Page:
The Christian year begins with back-to-back seasons of celebration, Advent and Christmas. Advent is a season of expectancy and hope as we await the birth of Jesus. Christmas follows with a season of celebration and joy as we rejoice in the incarnation of Christ.
It’s too bad that we’re often in so much of a hurry to get to Christmas that we miss out on Advent. I don’t know if it is a product of our instant gratification culture or maybe it’s just our generalized short attention spans, but the truth is that we tend to block off in our minds a great chunk of time between roughly the middle of November and the beginning of January and call it “the holidays,” a time for general celebration and jocular festivity.
We’re so bad we can’t even wait for Advent, the season in which we are supposed to be waiting, before we start celebrating Christmas. And then when the season of Christmas arrives, as it does each year on December 25th, it is over before we even get to the three French hens, let alone lasting until Epiphany, twelve seemingly interminable days away.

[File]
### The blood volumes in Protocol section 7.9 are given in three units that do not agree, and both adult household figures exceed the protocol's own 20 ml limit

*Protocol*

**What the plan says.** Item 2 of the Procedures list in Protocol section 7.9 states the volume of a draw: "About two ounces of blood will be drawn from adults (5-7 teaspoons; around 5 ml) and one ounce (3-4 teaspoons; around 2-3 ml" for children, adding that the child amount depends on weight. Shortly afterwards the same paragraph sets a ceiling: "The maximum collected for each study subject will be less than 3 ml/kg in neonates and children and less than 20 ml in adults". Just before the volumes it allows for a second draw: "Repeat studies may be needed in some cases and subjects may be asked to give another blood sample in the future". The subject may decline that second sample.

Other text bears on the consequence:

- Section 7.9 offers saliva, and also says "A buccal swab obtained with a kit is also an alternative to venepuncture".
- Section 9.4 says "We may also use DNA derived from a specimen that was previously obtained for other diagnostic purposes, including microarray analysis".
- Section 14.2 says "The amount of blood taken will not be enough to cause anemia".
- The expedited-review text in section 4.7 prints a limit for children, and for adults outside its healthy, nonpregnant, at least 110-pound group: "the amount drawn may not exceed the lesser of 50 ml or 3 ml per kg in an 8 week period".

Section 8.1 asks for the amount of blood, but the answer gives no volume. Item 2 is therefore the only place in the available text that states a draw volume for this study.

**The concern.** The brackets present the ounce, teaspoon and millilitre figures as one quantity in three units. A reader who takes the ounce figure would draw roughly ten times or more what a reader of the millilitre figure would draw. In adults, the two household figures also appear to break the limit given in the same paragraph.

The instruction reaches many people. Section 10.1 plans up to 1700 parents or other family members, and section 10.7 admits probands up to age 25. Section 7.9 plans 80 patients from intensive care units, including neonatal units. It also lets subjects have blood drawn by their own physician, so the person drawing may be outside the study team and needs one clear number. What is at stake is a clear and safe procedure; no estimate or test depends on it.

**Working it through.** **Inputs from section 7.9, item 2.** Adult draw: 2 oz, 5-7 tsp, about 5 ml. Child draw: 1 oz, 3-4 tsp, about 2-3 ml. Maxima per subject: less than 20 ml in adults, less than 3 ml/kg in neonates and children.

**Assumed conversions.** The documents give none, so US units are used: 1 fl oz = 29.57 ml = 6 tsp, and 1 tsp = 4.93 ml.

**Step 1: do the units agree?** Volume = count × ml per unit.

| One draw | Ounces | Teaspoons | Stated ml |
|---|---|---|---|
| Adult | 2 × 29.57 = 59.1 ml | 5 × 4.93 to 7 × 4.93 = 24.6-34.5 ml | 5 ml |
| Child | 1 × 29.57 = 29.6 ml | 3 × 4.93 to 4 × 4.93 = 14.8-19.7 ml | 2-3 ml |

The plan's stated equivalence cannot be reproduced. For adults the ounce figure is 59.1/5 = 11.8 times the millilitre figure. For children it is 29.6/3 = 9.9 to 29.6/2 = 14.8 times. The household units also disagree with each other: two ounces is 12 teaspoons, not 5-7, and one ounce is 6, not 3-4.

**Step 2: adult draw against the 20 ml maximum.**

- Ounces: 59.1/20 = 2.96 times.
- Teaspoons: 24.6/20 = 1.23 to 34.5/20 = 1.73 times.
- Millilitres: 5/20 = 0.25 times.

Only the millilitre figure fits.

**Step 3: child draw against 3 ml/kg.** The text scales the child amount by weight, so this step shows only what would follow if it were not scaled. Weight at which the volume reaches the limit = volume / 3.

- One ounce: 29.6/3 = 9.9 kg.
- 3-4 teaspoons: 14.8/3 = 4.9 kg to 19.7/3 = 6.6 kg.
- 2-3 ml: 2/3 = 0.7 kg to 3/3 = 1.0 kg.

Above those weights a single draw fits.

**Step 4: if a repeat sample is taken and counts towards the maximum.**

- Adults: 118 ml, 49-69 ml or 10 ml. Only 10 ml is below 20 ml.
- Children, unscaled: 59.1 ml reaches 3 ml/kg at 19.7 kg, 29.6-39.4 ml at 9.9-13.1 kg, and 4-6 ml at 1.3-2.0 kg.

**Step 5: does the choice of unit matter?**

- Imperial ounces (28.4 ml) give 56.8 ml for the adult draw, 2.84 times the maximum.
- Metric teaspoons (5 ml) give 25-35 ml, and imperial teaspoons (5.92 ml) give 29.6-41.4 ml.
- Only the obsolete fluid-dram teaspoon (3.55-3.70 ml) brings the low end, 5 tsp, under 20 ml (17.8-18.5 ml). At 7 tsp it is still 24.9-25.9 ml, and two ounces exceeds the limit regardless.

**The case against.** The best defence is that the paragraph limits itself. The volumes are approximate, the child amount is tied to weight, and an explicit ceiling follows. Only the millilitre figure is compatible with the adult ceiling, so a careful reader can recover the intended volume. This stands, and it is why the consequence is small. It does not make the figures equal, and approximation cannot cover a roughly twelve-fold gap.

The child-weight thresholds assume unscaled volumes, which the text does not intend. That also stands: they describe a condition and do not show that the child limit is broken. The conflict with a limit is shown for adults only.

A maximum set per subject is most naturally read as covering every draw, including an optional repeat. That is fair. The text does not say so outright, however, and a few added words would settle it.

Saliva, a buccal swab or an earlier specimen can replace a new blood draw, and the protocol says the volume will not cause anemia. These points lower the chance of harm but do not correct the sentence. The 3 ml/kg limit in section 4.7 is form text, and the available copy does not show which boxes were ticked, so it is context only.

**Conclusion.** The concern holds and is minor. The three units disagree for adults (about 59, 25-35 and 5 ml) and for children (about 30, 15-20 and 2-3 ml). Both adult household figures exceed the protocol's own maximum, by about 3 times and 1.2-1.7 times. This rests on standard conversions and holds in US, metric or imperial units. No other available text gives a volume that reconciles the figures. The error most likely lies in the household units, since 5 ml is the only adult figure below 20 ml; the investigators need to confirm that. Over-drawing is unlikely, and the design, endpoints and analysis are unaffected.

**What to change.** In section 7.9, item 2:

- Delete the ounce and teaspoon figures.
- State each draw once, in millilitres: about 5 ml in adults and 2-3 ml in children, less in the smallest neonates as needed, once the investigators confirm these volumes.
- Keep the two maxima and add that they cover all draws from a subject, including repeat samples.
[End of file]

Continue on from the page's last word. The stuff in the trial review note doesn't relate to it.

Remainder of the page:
“Beware, keep alert; for you do not know when the time will come,” Jesus teaches us in Mark 13:33. That kind of expectancy should be an attitude that characterizes Christian disciples, a sense that something wonderful is just about to happen. That means that each and every instant is important, and not to be rushed through on the way to something else. Expectancy means being fully aware of the present moment, which is laden with possibility.
The image of an expectant Mary is on the front page of the church website, the newsletter, and the bulletin this season, to focus our thoughts on expectation. There is no greater attitude of expectancy than of a mother in the weeks just before delivery of her baby. She is fully aware of every movement within her, as her baby stretches and hiccups and kicks and pokes. Every instant is important, and something wonderful is always just about to happen. She is excited, she is hopeful, and she is more than a little scared.
This Advent season, expect something wonderful to happen in every moment. Approach life with an attitude of expectancy, and see what a difference it makes. And this Sunday, come and celebrate the beginning of a season of expectation in worship together.
I’ll expect to see you in church!
– Andy B.